Wouldn't it be nice to have your own little cabin on a lake, away from man-made noises, powered by wind and sun, and heated by the earth itself? And wouldn't it be nice to know that the construction of that home had done minimal damage to the surrounding environment? The Tofte Project achieved all these goals - and chronicles the process in a website with a unique look and plenty of inspiration for people trying to reduce their own environmental footprint. Welcome to "This Old Sustainable House."
Named after a 50-year-old cabin on the north shore of Lake Superior, the Tofte (rhymes with "lofty") Project follows the redesign and reconstruction of a summer residence as it is turned into a year-round private home - all the while taking the principles of sustainable architecture from theory to practice. The Web side of the enterprise records and illuminates the physical project in more than 50 short Flash-animated presentations, and covers subjects that range from the history of the location, to aspects of sustainable design and specifics about the cabin's construction, to such details as the five separate ecosystems that surround the building. Before getting into the particulars though, the Project offers a pair of introductions - the first being a few lines of text (on a home page which makes an immediate visual impact through the designer's use of muted colors and a natural media look), and the second in the form of a Flash-based prologue (which almost imperceptibly morphs a photograph of the old cabin into the new one, as the voice of the owner, Medora Woods, welcomes visitors).
After the introductions are complete, the visitor is presented with several alternatives for exploring the site - and the (web)site - and the primary option might best be described as 'poking around.' (A common enough pastime for someone when alone in someone else's home.) In a system that is anything but linear, guests are offered a partial selection from the available catalog of Flash presentations through a scattering of thumbnail images - with such titles as, "We Are Not Alone," "Who Owns The Land," and "Head Over Heart" serving to pique the visitor's curiosity.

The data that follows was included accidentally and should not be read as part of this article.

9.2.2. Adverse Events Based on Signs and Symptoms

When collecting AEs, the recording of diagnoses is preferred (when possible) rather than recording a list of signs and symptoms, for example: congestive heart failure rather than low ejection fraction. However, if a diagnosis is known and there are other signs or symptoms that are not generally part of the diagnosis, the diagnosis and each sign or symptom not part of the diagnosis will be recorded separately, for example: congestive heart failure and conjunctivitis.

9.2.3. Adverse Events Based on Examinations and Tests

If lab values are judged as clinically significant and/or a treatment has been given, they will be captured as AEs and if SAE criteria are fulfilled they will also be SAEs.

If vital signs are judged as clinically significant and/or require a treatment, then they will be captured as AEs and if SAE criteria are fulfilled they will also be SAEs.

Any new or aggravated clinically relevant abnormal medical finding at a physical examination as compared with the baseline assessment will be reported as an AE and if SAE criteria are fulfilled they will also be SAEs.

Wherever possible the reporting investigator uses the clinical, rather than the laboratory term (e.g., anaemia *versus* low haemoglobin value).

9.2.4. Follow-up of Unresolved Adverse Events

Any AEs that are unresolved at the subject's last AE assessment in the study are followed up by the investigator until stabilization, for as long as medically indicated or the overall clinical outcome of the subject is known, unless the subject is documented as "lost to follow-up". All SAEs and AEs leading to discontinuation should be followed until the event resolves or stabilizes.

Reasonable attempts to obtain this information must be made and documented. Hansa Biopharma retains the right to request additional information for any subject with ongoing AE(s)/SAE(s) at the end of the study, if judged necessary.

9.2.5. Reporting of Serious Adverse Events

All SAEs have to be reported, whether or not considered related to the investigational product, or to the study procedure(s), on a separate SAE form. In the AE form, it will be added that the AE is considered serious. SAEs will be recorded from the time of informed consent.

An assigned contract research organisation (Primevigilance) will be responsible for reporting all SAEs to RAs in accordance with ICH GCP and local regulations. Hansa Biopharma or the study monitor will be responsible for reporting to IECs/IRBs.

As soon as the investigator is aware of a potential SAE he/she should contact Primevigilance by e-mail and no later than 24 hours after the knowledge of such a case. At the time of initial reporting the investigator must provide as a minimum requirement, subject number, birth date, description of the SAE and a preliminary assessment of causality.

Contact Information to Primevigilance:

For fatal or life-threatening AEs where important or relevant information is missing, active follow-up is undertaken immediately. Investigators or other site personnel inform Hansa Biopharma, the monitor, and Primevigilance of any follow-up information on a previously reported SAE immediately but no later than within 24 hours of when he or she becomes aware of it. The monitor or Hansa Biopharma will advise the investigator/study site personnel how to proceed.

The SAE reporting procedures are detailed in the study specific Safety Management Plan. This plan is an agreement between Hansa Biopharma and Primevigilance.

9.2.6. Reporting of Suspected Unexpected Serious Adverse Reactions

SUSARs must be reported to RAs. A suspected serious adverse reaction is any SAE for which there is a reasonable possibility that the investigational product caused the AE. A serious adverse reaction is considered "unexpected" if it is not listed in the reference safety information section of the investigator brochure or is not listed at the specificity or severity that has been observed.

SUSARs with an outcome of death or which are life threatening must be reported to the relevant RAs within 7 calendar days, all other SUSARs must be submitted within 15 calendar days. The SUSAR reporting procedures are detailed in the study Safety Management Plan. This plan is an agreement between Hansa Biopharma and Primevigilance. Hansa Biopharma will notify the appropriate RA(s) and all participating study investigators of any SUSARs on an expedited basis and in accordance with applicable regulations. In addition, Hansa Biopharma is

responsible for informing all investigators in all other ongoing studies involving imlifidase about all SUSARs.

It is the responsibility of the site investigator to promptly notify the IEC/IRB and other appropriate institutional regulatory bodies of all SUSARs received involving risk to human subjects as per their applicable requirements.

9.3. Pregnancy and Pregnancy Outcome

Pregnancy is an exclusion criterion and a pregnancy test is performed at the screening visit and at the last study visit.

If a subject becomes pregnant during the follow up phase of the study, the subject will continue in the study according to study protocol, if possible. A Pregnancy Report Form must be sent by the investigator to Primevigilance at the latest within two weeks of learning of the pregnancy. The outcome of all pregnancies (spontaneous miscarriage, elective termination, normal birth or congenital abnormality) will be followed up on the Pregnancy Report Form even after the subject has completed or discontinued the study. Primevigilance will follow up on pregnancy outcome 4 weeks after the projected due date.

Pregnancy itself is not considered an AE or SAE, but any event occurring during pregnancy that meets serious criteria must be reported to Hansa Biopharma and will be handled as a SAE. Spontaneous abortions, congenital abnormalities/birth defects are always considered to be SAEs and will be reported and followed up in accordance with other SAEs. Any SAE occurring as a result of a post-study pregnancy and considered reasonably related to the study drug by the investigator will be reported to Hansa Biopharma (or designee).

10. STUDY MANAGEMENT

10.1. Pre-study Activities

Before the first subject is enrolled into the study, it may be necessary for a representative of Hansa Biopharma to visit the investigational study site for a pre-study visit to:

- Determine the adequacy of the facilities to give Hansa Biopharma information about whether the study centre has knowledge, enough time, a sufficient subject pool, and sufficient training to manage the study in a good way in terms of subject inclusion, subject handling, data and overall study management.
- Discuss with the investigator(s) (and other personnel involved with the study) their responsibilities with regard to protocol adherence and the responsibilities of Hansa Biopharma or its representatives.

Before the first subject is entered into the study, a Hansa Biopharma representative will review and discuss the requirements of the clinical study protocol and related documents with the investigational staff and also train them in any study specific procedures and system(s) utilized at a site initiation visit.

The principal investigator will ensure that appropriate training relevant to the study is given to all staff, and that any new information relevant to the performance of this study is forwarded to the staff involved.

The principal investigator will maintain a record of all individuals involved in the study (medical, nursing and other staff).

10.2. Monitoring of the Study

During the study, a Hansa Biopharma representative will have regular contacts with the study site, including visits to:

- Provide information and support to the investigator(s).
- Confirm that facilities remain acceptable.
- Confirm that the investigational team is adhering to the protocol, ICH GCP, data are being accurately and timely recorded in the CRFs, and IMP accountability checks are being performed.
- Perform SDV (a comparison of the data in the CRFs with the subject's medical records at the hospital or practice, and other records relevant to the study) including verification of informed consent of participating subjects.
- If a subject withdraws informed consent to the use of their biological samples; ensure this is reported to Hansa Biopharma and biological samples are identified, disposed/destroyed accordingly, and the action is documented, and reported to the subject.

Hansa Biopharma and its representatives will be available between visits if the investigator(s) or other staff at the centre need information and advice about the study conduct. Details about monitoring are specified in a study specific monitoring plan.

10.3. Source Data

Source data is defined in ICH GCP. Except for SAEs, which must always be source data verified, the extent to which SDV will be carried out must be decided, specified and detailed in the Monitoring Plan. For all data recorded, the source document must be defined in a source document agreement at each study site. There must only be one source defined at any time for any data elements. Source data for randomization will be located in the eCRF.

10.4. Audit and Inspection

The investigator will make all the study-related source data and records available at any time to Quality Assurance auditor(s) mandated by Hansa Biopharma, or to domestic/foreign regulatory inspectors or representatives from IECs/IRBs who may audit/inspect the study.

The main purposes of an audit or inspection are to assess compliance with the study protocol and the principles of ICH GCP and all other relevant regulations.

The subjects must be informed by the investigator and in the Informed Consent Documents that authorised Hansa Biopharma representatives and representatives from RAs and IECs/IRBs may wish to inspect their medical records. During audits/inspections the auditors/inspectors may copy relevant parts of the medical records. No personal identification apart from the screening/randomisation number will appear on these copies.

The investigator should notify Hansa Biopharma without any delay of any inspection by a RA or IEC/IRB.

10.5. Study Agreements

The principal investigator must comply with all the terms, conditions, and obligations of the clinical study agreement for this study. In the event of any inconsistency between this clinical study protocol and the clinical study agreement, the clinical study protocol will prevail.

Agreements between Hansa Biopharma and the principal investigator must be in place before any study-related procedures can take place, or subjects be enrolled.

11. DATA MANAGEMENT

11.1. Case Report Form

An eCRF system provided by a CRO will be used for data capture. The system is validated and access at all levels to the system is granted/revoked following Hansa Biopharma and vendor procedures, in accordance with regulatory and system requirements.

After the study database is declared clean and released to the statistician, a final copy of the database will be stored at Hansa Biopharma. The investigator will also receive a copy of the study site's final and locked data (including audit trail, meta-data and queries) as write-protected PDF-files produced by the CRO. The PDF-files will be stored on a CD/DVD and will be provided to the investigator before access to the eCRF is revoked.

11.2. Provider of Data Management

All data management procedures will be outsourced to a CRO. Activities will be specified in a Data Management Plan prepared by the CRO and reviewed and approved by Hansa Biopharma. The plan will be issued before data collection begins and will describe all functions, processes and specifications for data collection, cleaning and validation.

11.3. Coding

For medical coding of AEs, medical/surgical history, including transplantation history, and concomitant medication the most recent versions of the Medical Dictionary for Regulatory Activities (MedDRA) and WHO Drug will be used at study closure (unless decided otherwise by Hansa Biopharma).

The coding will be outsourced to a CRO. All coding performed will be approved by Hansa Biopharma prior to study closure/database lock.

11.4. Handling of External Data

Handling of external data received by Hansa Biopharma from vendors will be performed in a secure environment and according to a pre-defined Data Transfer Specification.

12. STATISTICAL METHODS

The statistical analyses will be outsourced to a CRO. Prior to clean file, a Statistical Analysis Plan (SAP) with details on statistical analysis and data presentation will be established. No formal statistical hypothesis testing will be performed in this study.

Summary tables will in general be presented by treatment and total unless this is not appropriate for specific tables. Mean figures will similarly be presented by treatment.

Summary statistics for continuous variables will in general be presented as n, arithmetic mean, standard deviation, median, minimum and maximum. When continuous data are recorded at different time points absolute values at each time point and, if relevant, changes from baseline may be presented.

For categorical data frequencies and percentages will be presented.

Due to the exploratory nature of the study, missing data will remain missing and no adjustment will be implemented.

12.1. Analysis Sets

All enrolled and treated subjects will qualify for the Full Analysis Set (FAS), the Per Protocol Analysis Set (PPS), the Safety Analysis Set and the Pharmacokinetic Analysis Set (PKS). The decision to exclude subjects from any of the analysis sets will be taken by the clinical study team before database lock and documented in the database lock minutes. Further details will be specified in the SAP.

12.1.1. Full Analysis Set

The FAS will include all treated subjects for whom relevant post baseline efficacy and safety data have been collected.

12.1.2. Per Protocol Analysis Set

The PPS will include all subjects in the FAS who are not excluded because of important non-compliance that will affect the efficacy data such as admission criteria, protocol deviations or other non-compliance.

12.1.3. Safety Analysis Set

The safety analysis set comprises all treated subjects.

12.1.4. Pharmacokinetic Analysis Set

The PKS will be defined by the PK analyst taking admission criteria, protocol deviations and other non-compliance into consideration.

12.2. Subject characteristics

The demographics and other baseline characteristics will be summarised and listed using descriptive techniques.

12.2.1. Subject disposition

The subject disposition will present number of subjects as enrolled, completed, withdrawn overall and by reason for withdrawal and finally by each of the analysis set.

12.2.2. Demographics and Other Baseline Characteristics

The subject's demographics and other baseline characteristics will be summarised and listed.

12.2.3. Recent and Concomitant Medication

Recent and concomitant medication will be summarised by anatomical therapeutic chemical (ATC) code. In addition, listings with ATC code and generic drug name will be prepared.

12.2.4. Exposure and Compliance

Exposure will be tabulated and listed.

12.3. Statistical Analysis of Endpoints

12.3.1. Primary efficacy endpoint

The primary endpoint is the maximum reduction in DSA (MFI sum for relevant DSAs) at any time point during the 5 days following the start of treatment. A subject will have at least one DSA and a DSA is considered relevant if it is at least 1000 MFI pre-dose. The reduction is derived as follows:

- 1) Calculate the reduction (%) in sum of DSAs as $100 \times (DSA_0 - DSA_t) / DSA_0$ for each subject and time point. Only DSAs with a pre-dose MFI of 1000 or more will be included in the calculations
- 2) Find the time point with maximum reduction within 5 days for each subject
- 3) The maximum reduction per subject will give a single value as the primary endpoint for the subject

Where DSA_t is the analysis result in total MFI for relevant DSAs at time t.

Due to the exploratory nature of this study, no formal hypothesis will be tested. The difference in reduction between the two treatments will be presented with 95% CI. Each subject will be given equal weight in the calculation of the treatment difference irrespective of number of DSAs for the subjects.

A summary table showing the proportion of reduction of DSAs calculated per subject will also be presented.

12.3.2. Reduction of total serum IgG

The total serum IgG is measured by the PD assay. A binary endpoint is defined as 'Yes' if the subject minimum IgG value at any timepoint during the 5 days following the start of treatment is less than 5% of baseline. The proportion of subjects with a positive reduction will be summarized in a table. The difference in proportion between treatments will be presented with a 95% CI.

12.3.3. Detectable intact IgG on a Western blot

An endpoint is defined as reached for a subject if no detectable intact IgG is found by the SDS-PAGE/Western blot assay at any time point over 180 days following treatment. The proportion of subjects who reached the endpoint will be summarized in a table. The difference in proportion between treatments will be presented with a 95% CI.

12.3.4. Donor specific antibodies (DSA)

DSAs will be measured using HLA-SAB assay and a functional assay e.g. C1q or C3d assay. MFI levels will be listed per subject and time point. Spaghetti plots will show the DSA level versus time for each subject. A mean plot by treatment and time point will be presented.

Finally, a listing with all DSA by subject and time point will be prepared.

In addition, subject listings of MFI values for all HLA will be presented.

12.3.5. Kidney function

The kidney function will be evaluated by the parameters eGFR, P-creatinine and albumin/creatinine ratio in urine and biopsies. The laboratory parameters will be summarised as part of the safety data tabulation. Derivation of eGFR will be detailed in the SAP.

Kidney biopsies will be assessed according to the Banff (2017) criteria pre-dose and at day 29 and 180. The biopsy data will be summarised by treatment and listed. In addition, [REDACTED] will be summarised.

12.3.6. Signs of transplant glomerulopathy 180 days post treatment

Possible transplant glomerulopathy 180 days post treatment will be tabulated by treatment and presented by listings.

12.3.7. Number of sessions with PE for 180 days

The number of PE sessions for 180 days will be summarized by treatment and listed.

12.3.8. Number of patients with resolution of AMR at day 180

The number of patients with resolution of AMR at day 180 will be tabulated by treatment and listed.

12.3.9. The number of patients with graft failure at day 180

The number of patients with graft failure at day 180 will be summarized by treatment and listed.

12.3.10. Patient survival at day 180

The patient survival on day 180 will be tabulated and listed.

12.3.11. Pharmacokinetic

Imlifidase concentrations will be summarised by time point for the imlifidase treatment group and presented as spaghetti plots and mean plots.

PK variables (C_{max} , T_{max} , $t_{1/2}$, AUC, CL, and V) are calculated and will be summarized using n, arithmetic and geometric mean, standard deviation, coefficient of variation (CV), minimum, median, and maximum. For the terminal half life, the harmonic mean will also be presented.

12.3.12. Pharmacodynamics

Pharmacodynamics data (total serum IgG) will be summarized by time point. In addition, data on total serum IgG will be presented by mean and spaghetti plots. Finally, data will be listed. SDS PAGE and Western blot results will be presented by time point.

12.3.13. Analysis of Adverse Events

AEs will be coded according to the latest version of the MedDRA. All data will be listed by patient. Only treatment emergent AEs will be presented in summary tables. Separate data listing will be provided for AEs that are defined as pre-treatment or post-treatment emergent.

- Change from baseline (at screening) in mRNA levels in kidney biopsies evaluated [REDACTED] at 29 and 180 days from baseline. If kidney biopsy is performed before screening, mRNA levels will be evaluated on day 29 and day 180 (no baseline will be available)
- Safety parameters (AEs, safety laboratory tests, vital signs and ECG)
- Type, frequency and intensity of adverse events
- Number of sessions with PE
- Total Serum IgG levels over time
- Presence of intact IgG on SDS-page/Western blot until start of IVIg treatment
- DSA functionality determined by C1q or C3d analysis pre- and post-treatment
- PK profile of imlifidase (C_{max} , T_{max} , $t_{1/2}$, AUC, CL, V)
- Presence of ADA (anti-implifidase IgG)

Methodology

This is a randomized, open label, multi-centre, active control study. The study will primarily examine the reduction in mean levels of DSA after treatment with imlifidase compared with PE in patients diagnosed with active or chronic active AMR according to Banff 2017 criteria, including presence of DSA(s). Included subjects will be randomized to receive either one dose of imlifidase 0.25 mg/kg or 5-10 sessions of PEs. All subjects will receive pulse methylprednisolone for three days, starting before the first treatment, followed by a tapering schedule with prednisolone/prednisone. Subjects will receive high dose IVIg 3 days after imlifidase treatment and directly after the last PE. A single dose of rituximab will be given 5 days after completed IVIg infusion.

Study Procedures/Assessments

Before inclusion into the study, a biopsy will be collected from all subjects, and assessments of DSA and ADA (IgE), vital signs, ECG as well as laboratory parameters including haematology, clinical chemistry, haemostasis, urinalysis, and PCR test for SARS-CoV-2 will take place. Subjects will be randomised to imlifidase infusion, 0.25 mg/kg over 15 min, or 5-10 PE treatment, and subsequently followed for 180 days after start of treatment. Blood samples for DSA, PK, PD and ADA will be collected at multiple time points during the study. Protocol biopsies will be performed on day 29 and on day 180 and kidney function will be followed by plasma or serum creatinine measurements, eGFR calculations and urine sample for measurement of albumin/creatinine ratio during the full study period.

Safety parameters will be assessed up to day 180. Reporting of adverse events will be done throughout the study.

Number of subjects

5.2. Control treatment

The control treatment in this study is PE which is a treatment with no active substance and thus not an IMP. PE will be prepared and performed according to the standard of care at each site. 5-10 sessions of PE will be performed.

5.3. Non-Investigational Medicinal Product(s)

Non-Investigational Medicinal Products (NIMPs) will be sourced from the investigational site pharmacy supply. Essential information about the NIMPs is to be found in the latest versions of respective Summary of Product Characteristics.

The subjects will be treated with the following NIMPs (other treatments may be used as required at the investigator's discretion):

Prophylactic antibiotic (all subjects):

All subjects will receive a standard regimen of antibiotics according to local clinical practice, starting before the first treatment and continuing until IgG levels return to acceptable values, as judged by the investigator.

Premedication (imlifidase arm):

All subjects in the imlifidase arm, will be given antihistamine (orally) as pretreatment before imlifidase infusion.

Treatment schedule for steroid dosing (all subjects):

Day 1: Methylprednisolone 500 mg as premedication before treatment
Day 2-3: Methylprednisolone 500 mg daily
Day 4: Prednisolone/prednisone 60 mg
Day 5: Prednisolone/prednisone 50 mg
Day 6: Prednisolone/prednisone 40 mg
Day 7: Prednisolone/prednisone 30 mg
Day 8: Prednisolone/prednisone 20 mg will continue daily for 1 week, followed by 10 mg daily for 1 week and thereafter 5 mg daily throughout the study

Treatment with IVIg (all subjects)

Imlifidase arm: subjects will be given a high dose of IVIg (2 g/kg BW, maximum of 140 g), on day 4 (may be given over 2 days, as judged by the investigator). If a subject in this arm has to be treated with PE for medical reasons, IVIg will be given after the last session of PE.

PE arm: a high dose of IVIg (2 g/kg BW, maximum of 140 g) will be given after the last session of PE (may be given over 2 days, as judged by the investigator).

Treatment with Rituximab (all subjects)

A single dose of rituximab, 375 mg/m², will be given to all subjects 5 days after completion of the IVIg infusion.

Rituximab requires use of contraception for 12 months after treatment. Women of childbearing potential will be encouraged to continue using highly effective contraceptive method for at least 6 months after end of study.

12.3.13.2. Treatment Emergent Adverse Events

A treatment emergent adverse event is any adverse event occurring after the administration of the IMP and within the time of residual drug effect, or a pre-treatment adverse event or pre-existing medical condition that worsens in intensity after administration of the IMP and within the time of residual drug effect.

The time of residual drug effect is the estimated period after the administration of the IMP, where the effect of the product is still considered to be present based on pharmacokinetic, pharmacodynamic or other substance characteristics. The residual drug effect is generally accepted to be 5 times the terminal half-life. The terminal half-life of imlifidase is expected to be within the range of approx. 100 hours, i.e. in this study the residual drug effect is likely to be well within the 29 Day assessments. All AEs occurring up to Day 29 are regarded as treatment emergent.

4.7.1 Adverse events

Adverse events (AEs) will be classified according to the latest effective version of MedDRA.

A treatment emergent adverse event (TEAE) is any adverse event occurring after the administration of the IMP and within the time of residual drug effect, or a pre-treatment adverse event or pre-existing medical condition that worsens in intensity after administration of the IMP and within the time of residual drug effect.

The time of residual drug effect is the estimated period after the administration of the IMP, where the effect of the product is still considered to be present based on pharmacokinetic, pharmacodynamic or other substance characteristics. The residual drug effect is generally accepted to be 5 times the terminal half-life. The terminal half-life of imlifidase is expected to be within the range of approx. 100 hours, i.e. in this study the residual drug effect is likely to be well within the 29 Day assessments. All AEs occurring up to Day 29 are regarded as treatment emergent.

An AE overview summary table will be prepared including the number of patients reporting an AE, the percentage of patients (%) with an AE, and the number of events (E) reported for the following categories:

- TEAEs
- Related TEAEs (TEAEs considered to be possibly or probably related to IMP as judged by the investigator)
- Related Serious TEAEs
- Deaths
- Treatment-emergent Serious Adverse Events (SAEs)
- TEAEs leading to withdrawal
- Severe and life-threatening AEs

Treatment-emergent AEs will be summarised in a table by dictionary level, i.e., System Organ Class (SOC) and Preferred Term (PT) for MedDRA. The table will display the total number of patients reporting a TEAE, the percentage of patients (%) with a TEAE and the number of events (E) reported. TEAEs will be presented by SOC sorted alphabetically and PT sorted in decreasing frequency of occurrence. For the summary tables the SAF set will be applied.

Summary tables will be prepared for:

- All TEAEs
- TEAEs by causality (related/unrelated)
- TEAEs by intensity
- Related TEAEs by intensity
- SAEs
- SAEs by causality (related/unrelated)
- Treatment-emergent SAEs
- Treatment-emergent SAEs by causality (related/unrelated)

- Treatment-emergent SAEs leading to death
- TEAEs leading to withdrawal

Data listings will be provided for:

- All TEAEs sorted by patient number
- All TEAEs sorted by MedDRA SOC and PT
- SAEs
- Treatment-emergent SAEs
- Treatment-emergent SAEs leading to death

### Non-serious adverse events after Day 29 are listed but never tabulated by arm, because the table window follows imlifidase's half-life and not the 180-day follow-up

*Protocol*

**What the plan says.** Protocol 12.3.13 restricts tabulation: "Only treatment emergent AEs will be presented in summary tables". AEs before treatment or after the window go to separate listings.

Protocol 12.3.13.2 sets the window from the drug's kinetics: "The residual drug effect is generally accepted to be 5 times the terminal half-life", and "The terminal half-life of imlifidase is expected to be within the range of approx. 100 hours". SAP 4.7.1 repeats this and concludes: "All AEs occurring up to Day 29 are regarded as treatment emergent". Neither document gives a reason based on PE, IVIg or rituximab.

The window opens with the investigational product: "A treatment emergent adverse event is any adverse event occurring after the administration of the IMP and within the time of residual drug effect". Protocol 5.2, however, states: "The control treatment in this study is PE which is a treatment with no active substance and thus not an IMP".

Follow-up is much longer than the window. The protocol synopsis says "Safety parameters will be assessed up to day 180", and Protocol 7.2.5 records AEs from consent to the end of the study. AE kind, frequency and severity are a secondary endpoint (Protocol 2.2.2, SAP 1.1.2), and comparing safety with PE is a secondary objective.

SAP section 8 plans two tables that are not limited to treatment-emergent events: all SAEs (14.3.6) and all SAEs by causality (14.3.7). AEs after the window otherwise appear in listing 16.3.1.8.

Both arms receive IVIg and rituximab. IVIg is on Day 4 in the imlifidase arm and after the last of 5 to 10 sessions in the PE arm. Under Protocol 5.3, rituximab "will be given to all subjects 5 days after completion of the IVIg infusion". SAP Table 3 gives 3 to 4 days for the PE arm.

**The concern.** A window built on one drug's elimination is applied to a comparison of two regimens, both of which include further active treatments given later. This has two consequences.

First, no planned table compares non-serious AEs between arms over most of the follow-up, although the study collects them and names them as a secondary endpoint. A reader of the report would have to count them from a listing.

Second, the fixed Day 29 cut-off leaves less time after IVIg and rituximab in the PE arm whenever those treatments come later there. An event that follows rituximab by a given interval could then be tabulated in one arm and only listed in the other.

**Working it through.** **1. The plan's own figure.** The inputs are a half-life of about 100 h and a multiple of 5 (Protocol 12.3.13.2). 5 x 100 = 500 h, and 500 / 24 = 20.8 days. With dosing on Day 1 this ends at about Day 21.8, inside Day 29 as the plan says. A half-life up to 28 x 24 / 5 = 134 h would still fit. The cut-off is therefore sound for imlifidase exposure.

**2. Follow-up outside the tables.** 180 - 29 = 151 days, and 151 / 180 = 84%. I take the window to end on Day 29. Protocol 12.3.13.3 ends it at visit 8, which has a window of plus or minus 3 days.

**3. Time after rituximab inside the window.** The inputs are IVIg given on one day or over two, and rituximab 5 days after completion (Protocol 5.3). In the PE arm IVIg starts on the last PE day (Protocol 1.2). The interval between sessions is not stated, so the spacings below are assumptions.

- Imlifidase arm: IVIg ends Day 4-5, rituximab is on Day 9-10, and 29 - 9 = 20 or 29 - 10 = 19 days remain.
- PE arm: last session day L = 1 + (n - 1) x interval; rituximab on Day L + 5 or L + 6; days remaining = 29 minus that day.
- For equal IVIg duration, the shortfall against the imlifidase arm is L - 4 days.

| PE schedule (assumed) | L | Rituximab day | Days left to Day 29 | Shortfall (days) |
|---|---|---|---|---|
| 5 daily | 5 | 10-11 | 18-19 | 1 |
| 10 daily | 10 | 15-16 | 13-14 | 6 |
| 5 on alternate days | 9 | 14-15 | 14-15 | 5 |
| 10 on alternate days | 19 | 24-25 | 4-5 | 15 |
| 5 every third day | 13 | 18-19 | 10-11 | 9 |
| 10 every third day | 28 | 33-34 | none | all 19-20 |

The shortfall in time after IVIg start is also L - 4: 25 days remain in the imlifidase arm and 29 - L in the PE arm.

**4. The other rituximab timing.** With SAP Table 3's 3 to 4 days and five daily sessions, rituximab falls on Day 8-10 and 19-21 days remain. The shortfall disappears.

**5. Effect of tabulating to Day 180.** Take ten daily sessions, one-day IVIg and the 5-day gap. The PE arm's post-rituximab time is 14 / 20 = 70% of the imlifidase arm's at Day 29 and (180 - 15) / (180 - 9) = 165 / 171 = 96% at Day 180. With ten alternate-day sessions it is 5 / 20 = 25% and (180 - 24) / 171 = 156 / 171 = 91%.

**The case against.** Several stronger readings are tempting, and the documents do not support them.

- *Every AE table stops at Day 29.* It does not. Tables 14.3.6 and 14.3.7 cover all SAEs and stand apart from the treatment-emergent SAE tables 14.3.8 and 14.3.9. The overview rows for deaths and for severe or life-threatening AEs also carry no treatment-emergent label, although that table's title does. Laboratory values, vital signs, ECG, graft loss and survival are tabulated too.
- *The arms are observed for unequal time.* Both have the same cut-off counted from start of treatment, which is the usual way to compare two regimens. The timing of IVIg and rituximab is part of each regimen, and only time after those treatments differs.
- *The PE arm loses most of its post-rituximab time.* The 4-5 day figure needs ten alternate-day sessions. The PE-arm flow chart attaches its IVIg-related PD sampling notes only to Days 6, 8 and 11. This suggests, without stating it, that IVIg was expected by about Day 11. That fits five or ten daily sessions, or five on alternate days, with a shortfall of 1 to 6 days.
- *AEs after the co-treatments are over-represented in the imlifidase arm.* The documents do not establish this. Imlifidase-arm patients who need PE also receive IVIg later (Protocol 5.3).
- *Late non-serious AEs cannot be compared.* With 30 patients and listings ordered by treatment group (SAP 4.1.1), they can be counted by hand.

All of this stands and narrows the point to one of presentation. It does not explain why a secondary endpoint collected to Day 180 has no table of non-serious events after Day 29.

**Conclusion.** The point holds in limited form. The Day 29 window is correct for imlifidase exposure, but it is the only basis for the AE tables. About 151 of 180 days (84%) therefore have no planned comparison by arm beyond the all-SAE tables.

When selected, each image launches an embedded animation, opening with a - usually sobering - environmental statistic (e.g., the proportion of fish in the Great Lakes that are native species has dropped from 82 percent in 1900 to 0.2 percent in 1996) , and proceeding to slide shows or interactive maps. Narrations by one or more of the people involved in the project explore assorted aspects of the undertaking - such as the fact that between geothermal heat, and wind and solar power, the cabin actually sells electricity back to the local utility company during periods of low consumption. After each episode is finished, a new option takes its place among the thumbnails, and the just-viewed chapter is added to a retraceable series of icons at the bottom of the page.
(Individual presentations also commonly conclude with direct links to related episodes, so viewers can choose to follow paths recommended by the webmaster.)
If you'd prefer a more predictable method of exploration - or are returning in search of a specific installment - a menu in the upper left corner of the screen holds a categorized index (which marks the presentations you've already seen, in case you lose track). The menu also offers introductions to the voices heard on the website, a listing of architectural awards, and dozens of offsite resources for those interested in trying their own hand at sustainable architecture. Finally, at the bottom right of the browser window, is a trio of interactive maps where visitors can access subsets of the website's presentations - collected under the themes of "Land," "Site," and "Cabin."
The substance of the site is as intriguing as its presentation - concentrating as much on the intangibles of the undertaking as on the proverbial 'bricks and mortar' - but it's the design which draws the visitor in. The Tofte Project displays both originality and good looks, and then adds to those positive first impressions with easily accessible content and such touches as text cues that identify each narrator during the Flash presentations. Even if you have no interest in sustainable architecture, the website is worth a quick visit for the simple originality and appeal of its execution. And if that visit also raises your environmental consciousness by a notch or two, so much the better.
The Tofte Project can be found at http://www.tofteproject.org/.